In the year 113 CE, a rich Palmyran merchant named Taibul (or TYBL in his native Palmyrene) built a grand underground tomb for himself and his family, for their burials to be secure ... and remembered forever.
The name of the tomb's founder and date of construction were inscribed on the lintel-stone discovered outside his 'House of Eternity'. The tomb itself ('H' on the map: click to enlarge) lies about five kilometres southeast of Palmyra, in a large cemetery where all the tombs are subterranean -- so, when you get to the site, you don't see anything except, here and there, low heaps of sand-covered rubble from collapsed towers. In fact, at the end of the dirt-track that leads to the necropolis, there appears to be only empty stony desert.
However, the lack of anything to see above ground is more than made up for by what is hidden below: in 2002, Japanese archaeologists discovered this intact tomb from the period of Palmyra's rise to greatness.* A tomb unlooted, and rich. TYBL had been twice lucky.
Into the Tomb of TYBL
Leaving the brilliant desert sunlight behind, you pass through a massive single-slab door, descend the stone staircase, and find yourself in a long spacious room. On the opposite wall there are three separate burial vaults; the most prominent is the central exedra (the semicircular arcade in the middle) with simpler arched chambers on either side. Taibul lies with his nearest and dearest in the central vault -- set apart from more distant or less prestigious relatives by a great arch flanked by two pilasters with elaborately decorated capitals. Inside the exedra, three elegant stone funerary banqueting couches are arranged as if for a feast in a Roman dining room (triclinium). Finely-sculpted figures of men, women, and children make up the banqueters.
No inscriptions have been published from the exedra but Taibul, as the family patriarch, is surely the middle figure reclining in the place of honour. As the centre of the family scene, he would be the first person met by his descendants as they entered the chamber bringing vessels filled with water and wine to drink ceremoniously with their dead ancestors. On his right sits his wife and son and, to the left (presumably) his brother and brother's wife. More family members are memorialized on the sarcophagus below.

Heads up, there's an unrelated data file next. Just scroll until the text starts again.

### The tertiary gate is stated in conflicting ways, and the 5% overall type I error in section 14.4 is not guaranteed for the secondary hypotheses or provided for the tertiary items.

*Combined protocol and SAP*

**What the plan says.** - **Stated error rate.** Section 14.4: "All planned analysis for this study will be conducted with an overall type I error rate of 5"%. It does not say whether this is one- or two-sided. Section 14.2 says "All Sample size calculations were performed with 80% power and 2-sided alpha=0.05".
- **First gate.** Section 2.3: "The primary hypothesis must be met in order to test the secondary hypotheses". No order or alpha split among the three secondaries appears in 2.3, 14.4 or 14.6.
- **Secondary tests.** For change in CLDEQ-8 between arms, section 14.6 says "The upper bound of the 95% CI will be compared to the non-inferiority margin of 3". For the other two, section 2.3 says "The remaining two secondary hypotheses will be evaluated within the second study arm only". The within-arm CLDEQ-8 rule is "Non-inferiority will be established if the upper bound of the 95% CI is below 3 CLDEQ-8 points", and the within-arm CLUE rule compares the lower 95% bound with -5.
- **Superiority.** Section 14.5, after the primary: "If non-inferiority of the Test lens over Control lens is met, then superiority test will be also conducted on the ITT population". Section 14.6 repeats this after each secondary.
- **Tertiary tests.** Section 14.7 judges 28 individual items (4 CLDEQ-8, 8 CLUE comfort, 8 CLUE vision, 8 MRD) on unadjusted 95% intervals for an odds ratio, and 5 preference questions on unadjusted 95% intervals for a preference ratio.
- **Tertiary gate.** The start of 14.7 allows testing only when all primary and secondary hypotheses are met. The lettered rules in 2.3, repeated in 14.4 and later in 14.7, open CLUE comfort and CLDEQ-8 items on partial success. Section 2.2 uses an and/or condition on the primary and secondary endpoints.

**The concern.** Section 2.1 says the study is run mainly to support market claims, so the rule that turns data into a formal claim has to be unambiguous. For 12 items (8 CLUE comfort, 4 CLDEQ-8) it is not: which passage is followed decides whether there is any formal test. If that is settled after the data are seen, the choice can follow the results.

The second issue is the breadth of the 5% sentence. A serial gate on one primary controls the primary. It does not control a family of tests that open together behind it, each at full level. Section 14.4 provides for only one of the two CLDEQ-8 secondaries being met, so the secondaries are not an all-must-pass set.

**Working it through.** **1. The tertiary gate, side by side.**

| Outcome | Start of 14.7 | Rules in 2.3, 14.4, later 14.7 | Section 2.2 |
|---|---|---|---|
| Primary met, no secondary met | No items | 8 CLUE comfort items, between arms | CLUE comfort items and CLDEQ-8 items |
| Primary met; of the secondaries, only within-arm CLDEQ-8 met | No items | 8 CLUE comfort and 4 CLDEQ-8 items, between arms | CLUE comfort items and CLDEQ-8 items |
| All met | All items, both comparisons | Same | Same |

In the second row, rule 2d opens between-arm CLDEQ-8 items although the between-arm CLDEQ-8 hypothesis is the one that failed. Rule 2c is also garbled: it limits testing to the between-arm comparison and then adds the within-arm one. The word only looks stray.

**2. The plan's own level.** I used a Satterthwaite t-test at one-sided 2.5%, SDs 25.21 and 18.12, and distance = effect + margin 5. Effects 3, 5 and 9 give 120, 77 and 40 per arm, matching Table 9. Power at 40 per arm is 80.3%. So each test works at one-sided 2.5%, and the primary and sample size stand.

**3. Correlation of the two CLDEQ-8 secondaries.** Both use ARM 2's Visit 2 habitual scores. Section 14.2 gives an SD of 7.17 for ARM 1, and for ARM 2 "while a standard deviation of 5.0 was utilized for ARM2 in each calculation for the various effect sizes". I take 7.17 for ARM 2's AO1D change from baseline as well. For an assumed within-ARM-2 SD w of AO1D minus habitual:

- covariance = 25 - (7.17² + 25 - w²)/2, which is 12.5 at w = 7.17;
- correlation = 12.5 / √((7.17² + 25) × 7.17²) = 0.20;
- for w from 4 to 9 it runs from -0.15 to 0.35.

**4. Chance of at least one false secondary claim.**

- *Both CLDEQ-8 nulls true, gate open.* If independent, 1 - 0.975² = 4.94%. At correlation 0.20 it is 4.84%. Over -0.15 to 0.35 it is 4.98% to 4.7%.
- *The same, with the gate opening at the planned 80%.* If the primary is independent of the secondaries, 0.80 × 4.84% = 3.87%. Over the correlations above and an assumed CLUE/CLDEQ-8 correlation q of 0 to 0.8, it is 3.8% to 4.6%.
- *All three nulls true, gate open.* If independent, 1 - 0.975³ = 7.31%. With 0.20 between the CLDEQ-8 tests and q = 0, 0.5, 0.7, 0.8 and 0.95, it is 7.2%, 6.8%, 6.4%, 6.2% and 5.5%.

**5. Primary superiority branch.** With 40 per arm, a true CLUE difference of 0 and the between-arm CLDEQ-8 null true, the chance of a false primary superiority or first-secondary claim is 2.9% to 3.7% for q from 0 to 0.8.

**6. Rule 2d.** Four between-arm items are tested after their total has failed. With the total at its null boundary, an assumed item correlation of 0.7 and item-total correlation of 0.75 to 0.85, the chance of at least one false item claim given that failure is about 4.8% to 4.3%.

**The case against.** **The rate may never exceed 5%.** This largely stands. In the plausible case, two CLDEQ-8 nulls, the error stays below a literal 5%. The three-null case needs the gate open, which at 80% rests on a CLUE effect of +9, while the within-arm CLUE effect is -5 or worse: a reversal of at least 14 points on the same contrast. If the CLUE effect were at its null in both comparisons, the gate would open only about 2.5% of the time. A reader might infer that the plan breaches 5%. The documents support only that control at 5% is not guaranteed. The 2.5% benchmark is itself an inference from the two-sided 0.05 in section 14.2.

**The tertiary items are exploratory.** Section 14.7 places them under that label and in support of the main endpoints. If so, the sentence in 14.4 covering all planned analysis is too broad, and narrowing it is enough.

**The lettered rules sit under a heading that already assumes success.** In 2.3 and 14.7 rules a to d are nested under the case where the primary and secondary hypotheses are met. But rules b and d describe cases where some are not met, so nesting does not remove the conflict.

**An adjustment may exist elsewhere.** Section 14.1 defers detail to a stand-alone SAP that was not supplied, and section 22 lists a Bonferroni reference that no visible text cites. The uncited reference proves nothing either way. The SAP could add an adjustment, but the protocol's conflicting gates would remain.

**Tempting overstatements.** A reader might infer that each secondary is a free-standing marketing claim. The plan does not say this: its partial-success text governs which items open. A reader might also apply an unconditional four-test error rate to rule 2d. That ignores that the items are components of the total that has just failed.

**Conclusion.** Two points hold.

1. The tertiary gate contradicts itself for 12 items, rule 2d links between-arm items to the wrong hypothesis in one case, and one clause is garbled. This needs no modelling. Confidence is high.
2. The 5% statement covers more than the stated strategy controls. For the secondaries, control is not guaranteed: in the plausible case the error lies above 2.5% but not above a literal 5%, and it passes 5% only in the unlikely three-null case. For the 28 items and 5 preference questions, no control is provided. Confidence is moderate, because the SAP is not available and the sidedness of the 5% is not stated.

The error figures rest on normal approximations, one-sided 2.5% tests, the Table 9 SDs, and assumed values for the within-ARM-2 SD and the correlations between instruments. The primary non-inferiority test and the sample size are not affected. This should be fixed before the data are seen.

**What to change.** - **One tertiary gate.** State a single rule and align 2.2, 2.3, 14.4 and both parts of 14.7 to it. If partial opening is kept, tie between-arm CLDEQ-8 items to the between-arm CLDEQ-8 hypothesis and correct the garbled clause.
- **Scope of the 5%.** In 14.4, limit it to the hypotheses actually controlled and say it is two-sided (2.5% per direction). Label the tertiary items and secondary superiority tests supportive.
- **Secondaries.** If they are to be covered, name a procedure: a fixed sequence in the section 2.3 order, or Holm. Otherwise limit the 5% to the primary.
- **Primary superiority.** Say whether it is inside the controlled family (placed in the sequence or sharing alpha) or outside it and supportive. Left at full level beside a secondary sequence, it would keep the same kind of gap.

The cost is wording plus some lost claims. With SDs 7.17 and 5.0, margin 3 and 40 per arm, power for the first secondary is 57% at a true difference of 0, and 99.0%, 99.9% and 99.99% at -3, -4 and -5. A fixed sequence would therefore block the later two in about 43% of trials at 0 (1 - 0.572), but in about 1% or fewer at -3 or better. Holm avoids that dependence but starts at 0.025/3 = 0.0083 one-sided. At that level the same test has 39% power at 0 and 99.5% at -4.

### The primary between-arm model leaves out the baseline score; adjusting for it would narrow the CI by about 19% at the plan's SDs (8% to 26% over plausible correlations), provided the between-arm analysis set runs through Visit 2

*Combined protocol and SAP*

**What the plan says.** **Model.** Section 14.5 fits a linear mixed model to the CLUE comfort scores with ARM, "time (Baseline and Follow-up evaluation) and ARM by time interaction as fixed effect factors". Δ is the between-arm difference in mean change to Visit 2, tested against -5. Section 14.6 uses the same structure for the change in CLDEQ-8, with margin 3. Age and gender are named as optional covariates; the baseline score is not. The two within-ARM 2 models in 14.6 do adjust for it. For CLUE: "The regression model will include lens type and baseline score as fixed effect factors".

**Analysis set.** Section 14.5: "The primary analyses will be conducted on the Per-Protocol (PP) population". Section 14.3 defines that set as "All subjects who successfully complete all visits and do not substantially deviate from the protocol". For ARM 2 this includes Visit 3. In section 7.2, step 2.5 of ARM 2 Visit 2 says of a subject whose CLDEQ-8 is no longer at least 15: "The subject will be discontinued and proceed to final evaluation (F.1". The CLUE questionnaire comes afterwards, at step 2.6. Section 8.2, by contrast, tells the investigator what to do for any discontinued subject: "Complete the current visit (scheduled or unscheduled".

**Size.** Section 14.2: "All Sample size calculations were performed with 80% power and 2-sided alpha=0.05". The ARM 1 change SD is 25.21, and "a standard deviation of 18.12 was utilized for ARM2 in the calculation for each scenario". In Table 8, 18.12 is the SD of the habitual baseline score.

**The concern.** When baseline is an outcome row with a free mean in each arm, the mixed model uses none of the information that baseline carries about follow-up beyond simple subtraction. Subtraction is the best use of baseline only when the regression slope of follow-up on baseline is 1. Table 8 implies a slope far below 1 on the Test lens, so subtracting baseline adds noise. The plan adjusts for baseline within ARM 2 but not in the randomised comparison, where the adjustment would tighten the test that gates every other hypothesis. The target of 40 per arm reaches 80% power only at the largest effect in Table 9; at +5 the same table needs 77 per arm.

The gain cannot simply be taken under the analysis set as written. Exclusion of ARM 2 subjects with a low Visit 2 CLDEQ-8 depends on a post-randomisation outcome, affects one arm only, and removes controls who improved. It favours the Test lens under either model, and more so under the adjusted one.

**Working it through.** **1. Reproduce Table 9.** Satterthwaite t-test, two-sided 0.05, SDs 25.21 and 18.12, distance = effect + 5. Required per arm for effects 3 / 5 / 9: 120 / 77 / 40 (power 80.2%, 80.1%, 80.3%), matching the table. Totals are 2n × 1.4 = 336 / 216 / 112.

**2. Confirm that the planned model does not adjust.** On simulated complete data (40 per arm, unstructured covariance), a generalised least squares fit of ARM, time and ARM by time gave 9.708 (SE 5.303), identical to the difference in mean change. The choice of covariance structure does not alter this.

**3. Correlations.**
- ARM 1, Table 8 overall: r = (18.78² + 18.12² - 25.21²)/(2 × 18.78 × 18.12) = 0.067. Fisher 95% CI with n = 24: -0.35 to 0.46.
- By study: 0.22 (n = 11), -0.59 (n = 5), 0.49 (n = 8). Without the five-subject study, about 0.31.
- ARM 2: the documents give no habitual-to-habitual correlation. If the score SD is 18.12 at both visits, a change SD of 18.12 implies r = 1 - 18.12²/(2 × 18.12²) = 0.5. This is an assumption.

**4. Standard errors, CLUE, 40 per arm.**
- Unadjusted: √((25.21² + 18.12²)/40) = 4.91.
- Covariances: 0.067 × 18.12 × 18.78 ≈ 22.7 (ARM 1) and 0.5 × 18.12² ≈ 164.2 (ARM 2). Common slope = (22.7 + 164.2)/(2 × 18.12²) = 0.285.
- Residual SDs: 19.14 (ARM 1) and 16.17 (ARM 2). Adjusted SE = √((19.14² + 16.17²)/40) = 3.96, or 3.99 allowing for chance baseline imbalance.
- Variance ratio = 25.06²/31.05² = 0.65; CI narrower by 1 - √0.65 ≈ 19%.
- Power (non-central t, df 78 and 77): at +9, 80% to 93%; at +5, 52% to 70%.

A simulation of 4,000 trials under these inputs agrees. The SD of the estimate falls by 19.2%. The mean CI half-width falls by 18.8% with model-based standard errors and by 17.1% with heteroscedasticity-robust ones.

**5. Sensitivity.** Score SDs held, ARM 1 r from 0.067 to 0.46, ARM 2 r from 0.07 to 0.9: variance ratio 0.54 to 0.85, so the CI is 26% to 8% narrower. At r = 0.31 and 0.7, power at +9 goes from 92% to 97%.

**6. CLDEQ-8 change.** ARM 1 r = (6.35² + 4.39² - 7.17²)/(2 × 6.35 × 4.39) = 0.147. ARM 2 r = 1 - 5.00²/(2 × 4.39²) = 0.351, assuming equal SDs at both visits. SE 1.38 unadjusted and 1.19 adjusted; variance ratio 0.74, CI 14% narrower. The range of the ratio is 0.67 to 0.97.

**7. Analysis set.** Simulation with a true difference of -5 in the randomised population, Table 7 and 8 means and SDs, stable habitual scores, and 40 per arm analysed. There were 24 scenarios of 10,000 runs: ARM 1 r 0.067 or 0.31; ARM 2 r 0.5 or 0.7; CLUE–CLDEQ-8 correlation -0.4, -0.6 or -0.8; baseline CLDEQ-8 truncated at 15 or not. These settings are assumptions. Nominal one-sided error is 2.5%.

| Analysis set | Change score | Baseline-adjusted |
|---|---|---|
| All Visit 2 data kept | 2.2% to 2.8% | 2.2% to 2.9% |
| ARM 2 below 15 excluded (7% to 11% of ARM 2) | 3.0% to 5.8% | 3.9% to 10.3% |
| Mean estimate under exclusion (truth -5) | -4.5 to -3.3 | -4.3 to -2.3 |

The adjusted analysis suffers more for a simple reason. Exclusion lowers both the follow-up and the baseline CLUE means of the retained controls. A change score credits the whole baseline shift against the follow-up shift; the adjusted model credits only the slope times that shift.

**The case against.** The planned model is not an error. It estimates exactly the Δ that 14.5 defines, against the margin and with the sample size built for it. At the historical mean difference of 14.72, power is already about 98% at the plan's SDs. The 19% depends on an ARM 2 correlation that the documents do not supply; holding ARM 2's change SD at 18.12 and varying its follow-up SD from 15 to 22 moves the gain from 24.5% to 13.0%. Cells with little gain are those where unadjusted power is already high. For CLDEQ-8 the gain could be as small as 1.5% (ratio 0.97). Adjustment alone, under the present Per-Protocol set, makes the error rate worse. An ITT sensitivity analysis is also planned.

Two stone couches placed on either side of Taibul's splendid monument are filled with men and women, surely close relatives, reclining or sitting according to sex and status, with still more family busts below. Thus, three families are simultaneously joining in Taibul's funerary banquet while also celebrating their own.
High Relief and False Sarcophagi
At the far end of the tomb, another arched chamber would have been immediately visible to anyone entering the tomb. In the centre of its back wall, two sculptures in high relief are fitted into a niche. The top piece depicts a man reclining on a couch (although the couch is not actually illustrated), his three children standing behind him. Below, two men, perhaps an adult son and his (predeceased?) father, take up two-thirds of the relief, leaving little space on their couch for a diminutive wife and two children. These high reliefs are false sarcophagi. They imitate the motif of the funerary banquet but are unusable, of course, for the deposition of the dead -- as they hang in the air and have no depth. So, they are images of the dead for commemorative purposes only. We really don't know what happened to the bodies of the people depicted on them but they might have been placed in the now-empty loculi which are visible to the left and right of the niche.
Naturally, not everyone is privileged to have sumptuous funerary monuments.
The simpler burials lack elaborate funerary couches and large sepulchres. Instead, the dead are buried in loculi, narrow coffin-like horizontal spaces cut into the walls of the tomb. Each loculus was sealed by a limestone slab portraying the head and upper body of the dead person interred within.
Or rather, as recent excavation shows, the portrait of one of the dead persons within. For, oddly enough, a loculus was not used for just a single body. Usually several bodies were buried inside even if there were many unused loculi nearby. Since this is quite a recent discovery, we do not yet have any idea how they chose whose portrait would be used to seal the loculus. Even odder, the sex of the bodies buried inside does not seem to determine the sex of the bust on the outside of the grave: all we can say is that interred dead males are generally more numerous than females. Both sexes were placed inside with their heads facing the innermost wall. And neither sex was buried with any grave goods except for the clothes that they wore on their bodies. Dead infants, on the other hand, placed in pits in the floor of the funerary chambers, were given some small objects like glass beads and bronze bells to take with them to the other world.